11. Prior to the insertion of the proviso to section 187(2) of the Income-tax Act, 1961, by the Taxation Laws (Amendment) Act, 1984 with retrospective effect from 1-4-1975, the question whether the provisions of section 187(2) would also apply in cases where a firm stands dissolved by operation of law or by virtue of an agreement amongst the partners was the subject matter of litigation and conflicting judicial decisions. With a view to ending the uncertainty and litigation on this issue, the Amending Act of 1984 inserted a proviso which states that nothing contained in clause (a) of section 187(2) shall apply to a case where the firm is dissolved on the death of any of its partners. It should be highlighted that the proviso deals with the case where a firm is dissolved on the death of any of its partners. The proviso does not lay down that in all cases and in all circumstances, the death of a partner will result in the dissolution of the firm. Before the proviso could come into play, it must be shown that the firm in question stood dissolved on the death of any of its partners. Now the said dissolution of the firm. Before the proviso could come into play, it must be shown that the firm in question stood dissolved on the death of any of its partners. Now the said dissolution may be by the operation of law or virtue of an agreement amongst the partners. On the death of one of its partners of the firm, a firm is dissolved by operation of law in a case where the provisions of section 42 of the Indian Partnership Act apply.
Even here, it must be highlighted that the provisions of section 42 are "subject to contract between the partners." In other words, where a partnership deed is silent on the fate of the firm on the death of any of its partners, section 42(c) of the Indian Partnership Act would get activated and consequently the firm will stand dissolved on the death of the partner. Where, however, as in the case before us, the partnership deed contains a specific provisions to the effect that the death of any of its partners of the firm shall not result in dissolution of the firm, section 42(c) is totally inapplicable.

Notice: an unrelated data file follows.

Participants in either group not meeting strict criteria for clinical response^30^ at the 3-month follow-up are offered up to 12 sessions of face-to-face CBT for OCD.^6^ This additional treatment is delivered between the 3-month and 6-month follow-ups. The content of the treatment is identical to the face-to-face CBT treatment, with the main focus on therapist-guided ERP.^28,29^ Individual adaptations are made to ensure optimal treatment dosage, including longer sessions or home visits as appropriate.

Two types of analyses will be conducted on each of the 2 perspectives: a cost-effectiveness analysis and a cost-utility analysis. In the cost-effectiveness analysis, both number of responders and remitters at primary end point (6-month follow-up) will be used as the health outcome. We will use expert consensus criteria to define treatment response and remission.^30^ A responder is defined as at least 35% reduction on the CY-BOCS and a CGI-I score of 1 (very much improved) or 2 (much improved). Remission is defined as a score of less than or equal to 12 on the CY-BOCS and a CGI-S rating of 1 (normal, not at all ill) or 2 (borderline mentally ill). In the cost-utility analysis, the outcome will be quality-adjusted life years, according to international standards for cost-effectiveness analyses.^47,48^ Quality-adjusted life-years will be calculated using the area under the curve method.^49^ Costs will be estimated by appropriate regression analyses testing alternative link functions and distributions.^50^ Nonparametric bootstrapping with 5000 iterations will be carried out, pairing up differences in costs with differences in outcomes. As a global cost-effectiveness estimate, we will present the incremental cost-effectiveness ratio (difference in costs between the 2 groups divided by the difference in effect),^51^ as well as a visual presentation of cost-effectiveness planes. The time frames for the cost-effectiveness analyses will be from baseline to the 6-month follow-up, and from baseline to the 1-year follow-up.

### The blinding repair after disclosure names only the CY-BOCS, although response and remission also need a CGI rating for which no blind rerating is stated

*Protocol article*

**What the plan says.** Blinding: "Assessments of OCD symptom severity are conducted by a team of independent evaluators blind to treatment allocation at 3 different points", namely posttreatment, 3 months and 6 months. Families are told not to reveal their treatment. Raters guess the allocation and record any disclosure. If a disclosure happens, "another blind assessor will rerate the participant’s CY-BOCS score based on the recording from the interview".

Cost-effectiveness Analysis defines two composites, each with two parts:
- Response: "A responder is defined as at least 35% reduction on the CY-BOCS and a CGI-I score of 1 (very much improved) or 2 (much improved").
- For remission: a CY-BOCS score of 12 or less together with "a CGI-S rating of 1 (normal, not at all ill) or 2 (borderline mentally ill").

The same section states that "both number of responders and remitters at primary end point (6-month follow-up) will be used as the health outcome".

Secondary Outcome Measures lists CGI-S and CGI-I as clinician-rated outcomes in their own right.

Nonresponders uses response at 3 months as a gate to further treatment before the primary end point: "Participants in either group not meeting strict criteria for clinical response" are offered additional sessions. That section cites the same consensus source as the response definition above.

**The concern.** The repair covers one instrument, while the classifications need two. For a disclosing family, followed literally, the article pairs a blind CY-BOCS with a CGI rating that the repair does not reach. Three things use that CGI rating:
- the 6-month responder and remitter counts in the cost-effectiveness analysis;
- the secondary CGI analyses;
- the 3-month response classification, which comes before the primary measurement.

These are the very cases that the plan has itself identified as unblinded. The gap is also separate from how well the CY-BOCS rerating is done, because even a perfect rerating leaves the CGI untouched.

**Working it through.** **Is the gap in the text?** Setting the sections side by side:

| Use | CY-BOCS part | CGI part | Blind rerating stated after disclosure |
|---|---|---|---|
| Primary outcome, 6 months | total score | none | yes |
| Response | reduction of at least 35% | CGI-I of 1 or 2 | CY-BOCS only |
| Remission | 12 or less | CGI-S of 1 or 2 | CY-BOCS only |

12. In the case before us, as rightly pointed out by Shri Nair, the agreement amongst the partner was that "in case of death of any of the partner, the partnership shall not come to an end." Further, the new partnership deed dated May 6, 1980 also makes it clear that the intention of the parties was to continue the old firm as a going concern.
13. In view of the foregoing, therefore, it must be held that the case before us is not one of the dissolution of the firm on the death of the partner. It should, therefore, follow that the proviso introduced by the Taxation Laws (Amendment) Act, 1984 is not applicable to the case.
Consequently, the C. I. T. (Appeals) erred in deciding the issue as though the said proviso applies to the case.
14. In view of the foregoing, therefore, we set aside the impugned order of the C. I. T. (Appeals) and restore that of the I. T. O.15. Before taking leave of this matter, we may deal with one of the arguments which the assessees Counsel sought to raise. According to him, a notice was given by one of the partners on pursuant to which the firm was dissolved. Two points must here be made. If the firm came to be dissolved on the notice being given by one of the partners then this is not a case of dissolution on the death of partner. Secondly, even assuming that the so called notice came to be given simultaneously with the death of Nananjibhai Shah, this is a new plea raised for the first time before the Tribunal - a plea that involves an investigation into facts. We, therefore, reject the plea.